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Forces
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The Jedi had access to "The Force" and it carried them through all sorts of predicaments. What is a force? Where do forces come from, and where do they go? You push on a door, and the force you exert opens it. How many forces are there? How different is the force of Sammy Sosa's bat on a baseball from Tiger Woods' driver on a golf ball? A familiar and puzzling force is that of gravity as it pulls things to Earth. Chemical forces seem to hold molecules together. Is the force of the wind a special kind of force (as gravity seems to be)?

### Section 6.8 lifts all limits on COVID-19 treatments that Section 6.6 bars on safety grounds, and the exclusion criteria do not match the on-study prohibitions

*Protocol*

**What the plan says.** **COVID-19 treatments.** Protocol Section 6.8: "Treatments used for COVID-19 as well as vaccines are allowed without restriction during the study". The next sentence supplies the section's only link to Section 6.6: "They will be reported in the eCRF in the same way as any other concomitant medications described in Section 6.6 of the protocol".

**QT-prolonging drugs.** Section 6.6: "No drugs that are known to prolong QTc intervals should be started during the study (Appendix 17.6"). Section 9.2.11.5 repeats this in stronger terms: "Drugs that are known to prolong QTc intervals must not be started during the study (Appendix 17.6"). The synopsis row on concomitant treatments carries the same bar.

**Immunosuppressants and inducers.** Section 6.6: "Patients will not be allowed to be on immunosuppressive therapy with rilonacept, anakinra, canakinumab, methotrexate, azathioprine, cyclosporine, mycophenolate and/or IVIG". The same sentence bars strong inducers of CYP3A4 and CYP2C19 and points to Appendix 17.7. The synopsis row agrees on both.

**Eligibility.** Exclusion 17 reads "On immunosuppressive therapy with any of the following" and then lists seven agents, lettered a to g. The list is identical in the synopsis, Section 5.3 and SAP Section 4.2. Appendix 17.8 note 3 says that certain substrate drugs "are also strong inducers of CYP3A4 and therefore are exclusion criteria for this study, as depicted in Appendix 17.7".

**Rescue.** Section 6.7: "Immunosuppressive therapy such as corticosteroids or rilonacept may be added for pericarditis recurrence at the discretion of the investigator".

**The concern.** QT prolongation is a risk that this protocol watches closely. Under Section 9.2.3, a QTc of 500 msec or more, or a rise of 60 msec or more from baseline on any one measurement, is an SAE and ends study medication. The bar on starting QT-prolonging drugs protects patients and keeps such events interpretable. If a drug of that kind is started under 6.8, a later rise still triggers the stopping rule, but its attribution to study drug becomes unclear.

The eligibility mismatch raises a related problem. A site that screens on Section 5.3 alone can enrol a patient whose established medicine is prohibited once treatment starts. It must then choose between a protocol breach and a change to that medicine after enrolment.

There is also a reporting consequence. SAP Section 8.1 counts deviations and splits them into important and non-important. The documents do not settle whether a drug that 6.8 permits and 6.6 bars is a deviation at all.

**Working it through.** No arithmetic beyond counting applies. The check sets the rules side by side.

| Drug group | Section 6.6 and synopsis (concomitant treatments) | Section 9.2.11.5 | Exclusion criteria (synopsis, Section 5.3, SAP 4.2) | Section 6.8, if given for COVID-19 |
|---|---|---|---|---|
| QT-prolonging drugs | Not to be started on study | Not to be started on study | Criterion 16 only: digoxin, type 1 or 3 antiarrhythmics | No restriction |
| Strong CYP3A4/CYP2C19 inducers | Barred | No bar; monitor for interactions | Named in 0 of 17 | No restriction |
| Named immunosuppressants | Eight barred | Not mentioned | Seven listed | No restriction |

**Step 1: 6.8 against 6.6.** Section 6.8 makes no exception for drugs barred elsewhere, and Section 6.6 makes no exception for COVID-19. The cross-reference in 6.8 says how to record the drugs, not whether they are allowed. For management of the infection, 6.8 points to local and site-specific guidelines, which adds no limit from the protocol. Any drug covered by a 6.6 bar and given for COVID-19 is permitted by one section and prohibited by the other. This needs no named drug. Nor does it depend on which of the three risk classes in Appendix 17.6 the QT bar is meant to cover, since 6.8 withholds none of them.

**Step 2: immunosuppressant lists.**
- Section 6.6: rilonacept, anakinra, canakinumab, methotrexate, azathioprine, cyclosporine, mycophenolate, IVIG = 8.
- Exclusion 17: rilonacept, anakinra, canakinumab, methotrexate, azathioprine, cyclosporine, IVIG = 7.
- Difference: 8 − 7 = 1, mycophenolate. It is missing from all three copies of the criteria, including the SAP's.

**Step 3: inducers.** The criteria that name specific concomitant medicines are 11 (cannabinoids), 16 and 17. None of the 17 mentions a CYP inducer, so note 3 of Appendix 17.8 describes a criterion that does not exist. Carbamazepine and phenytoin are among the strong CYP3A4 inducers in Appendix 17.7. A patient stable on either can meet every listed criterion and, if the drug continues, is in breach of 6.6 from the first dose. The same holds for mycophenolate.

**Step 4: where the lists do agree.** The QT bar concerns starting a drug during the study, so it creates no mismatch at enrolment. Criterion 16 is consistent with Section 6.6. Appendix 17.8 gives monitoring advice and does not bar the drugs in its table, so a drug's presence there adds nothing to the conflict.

Here's a seemingly simple problem: I sit on a table and the table supports my weight. How does it do this? Clearly, the table pushes up on me by just as much as I (with the help of gravity) push down, and we come to a state of equilibrium. Now I lay my book on the table beside me. The book pushes down and the table pushes up and the book, like me, is at rest on the table. Question: How does the table know just how hard to push on me and how hard to push on the book? It's reasonable to expect the table to push harder on me (i.e. exert a larger force), but how does it know how much harder? Think about it - we'll find the answer soon enough.

The first two